|Martin Bujňák: Algebraic Solutions to Abslute Pose Problems
Estimating internal and external camera calibration is a very basic element in many computer vision applications. Camera localization, structure from motion, scene reconstruction, object localization, tracking and recognition are just a few examples of such applications. This thesis focuses on minimal algorithms for estimating camera calibration, i.e. algorithms which use all possible constraints and minimal number of inputs, for example point correspondences between 2D and 3D space, to calculate the camera pose and other camera parameters such as unknown focal length or coefficients modeling lens distortion.
In this work, we first study the absolute pose problem for a calibrated camera, which was an intensively studied problem in the past and many solutions were already developed. The problem itself can be formulated as a simple system of polynomial equations. Researches in the past focused on how to solve this problem, searched for different solutions, compared numerical stability, speed, or studied how to calculate the camera pose from more than three 2D-to-3D point correspondences. We review the state-of-the-art and present our own formulations to this problem based on the well known invariants and properties of the problem. We provide solutions to our formulations using different methods for solving system of polynomial equations. Next we provide solutions to the absolute pose for a camera without complete internal calibration or for a camera where some additional information about the scene is known. In particular, absolute pose of a camera calibrated up to an unknown focal length or a camera with unknown focal length and unknown radial distortion. Furthermore, we describe special cases when some of the scene or camera priors are known, for example, scene is planar, scene is non-planar or when vertical direction of a camera is known from a gyroscope or a vanishing point. The main contribution of this thesis is in finding minimal or finding optimal solutions to these problems. We formulate all studied problems, from very basic relations between 3D space and 2D measurements, show different formulations and how can different invariants be helpful in reducing the number of unknowns or to simplify the problem. All our formulations lead to systems of polynomial equations. We show how to solve these systems using methods for solving systems of polynomial equations, which we developed during our research. Solution the problems are evaluated with high level of detail and with focus on important properties such as numerical stability and resistance to noise in data. We compare our new solvers with the state-of-the-art on synthetic and real data.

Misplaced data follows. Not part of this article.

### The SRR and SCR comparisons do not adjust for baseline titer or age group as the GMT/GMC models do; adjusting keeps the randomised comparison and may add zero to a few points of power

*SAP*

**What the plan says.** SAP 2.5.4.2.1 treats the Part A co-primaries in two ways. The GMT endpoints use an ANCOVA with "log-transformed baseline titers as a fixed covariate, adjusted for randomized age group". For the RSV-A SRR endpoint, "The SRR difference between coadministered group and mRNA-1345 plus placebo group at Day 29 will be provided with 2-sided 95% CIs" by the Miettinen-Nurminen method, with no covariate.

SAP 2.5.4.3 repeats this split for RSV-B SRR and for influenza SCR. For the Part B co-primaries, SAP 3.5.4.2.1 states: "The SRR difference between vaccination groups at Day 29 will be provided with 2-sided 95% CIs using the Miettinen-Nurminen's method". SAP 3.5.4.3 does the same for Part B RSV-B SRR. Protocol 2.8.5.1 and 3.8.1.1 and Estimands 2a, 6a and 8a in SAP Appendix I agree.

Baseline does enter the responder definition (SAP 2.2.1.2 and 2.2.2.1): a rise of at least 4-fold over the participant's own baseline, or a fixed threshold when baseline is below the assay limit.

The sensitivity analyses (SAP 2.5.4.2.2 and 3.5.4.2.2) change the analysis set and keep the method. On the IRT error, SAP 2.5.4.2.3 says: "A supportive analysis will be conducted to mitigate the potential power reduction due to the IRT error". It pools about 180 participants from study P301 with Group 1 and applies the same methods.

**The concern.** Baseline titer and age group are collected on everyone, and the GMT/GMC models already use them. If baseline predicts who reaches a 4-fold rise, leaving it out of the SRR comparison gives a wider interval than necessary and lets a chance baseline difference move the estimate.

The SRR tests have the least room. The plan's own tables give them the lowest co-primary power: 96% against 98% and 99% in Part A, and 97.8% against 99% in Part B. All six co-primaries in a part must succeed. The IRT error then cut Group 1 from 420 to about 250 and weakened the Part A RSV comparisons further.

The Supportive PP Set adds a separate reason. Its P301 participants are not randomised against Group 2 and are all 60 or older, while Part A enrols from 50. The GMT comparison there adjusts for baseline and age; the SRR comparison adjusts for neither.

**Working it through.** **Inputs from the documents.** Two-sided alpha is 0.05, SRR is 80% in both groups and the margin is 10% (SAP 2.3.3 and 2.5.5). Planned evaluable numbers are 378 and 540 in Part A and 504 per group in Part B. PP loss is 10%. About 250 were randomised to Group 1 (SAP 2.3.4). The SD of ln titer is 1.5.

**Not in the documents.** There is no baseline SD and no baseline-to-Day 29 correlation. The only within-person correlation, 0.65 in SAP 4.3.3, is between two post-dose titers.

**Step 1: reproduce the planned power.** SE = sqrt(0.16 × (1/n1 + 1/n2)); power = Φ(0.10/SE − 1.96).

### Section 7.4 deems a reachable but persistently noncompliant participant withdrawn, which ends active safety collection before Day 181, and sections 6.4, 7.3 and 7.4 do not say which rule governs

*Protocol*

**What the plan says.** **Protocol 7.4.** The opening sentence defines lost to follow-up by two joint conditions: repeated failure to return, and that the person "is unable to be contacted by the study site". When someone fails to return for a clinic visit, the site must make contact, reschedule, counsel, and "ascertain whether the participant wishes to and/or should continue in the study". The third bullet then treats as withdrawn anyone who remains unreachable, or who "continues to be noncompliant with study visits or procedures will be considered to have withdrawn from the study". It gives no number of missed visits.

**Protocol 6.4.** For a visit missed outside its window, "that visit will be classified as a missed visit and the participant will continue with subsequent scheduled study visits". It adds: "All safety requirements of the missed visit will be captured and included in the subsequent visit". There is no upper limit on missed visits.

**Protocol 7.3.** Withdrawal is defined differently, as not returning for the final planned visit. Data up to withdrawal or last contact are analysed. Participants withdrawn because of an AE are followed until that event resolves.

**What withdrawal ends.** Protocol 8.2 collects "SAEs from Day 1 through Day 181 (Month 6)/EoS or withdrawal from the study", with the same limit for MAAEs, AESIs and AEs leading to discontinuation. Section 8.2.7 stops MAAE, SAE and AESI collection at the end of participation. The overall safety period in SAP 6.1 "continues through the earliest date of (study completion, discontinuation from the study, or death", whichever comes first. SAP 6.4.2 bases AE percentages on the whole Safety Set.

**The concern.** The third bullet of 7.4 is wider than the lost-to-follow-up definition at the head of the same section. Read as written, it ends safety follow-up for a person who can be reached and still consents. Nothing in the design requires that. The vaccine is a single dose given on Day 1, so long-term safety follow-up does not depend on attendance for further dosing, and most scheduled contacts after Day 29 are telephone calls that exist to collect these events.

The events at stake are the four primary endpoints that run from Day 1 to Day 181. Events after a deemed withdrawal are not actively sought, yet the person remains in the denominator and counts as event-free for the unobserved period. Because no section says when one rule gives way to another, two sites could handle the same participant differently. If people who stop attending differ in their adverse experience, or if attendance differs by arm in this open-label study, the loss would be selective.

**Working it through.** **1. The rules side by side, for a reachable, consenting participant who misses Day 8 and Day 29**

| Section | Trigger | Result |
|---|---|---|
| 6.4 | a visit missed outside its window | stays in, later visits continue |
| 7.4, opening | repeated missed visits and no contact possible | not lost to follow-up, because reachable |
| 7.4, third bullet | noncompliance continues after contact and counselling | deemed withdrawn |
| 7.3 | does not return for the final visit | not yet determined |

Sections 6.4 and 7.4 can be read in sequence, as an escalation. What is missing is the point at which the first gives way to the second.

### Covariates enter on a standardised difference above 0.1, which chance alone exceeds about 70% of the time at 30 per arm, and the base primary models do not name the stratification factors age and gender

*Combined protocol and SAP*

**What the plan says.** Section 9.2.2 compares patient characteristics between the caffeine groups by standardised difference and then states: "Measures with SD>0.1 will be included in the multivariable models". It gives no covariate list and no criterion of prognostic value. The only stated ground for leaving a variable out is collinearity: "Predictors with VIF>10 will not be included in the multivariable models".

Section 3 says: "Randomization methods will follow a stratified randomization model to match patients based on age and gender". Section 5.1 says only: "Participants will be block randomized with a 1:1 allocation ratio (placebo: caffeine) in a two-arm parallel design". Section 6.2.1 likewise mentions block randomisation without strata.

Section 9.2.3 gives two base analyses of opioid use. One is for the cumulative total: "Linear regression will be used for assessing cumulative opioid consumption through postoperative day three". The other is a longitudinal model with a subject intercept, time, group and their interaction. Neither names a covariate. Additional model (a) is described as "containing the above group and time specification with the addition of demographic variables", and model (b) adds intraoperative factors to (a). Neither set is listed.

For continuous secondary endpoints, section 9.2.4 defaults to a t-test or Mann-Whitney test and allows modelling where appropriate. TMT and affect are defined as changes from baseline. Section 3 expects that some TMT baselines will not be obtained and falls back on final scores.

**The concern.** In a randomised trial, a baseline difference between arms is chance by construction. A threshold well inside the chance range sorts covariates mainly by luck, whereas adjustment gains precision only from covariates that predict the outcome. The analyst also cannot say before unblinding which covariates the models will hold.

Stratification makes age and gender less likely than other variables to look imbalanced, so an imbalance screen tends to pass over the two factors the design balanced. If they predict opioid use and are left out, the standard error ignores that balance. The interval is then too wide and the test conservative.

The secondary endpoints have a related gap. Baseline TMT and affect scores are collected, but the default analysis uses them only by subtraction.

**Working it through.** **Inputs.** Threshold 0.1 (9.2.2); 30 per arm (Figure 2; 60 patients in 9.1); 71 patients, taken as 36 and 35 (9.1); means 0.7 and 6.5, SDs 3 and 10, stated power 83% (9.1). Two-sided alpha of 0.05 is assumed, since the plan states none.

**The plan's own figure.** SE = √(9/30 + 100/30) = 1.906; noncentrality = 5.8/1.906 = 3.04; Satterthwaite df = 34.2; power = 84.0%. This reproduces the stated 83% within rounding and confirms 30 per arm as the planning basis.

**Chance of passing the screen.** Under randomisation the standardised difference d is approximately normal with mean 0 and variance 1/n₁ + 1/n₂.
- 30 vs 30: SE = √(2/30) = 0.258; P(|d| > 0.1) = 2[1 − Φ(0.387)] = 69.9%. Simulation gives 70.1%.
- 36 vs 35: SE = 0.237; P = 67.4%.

In this thesis we further present a general method which speeds up most of the presented solvers and can be also used to speed up other solvers based on eigenvalue computation. We have also found the connection between methods for converting basis of an ideal to a basis with respect to the lexicographic ordering and calculation of the characteristic polynomial of an action matrix.
Figure 1: Illustration to the camera pose estimation problem.
In this thesis we explore the anatomy of the camera pose estimation (Figure 1) from a set of n correspondences between 3D points and their 2D projections. It is a very old problem, known as Perspective-n-Point (PnP) problem and first papers considering this topic date back to 1841.